Not all teens are techno-geniuses, according to the latest study from usability guru Jakob Nielsen. Youth workers designing sites for teens should pay attention to the results:
Design – While teens do pay more attention to a site’s design than adults do, they tend to like clean designs. Glitzy sites were often hard to use, and thus not used.
Tech Savvy – Contrary to popular opinion, teens are not savvier than adults when it comes to technology. When asked to complete a perfectly feasible task, only 55% of teens could do it, compared to 66% of adults. Nielsen blamed poor reading skills, less sophisticated research strategies and a bigtime lack of patience.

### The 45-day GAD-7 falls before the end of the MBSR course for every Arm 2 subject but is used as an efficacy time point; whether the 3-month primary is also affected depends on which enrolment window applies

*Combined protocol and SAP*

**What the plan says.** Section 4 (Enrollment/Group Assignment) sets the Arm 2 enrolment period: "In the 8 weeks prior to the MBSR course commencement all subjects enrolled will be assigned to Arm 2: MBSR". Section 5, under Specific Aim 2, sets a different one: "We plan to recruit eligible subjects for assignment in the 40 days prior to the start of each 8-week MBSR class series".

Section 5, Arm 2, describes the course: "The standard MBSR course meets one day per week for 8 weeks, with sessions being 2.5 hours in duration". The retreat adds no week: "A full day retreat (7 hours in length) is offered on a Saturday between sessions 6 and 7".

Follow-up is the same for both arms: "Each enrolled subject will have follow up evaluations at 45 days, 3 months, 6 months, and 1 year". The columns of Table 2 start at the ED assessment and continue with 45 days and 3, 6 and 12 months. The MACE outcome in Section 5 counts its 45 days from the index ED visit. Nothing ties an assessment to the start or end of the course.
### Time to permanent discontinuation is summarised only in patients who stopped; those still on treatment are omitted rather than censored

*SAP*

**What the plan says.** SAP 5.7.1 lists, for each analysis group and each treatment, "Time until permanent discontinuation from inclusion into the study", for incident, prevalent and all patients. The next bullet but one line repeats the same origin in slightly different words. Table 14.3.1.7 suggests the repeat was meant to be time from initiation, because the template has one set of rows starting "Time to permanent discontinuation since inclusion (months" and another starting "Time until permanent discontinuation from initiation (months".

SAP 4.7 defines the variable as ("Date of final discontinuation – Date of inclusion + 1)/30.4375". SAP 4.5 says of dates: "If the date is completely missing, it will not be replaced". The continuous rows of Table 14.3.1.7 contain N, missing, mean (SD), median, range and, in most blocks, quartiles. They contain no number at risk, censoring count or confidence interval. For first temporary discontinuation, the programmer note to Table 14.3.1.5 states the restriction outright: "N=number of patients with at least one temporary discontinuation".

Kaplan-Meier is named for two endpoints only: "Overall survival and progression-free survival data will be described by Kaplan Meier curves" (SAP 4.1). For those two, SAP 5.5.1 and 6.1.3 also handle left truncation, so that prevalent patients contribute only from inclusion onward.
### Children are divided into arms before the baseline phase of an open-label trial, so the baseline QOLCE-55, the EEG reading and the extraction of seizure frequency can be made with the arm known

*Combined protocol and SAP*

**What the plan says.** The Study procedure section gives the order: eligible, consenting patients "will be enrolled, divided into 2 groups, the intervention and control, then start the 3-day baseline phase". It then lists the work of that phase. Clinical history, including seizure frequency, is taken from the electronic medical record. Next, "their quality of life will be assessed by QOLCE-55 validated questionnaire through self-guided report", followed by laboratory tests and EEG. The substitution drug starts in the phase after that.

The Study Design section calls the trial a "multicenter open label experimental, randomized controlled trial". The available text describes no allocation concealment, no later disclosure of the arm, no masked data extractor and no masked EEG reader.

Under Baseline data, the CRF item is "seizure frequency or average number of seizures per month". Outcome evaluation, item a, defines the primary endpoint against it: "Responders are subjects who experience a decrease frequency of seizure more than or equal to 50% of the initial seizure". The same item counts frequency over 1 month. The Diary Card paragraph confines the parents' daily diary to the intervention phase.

Boredom – It’s the kiss of death for teens. They have a short attention span and want to be entertained.
Reading – Teens aren’t big on reading. Text that’s easy to scan and using graphics to illustrate concepts are good ways to deal with their dislike for reading. Teens also don’t like small font sizes, not because of poor eyesight, but because they often sit back from the computer.
So what works? Nielsen recommended the following features that give teens a chance to interact with a site:
- Online quizzes
- Forms for providing feedback or asking questions
- Online voting
- Features for sharing pictures or stories
- Message boards
- Forums for offering and receiving advice
- Features for creating a website or otherwise adding content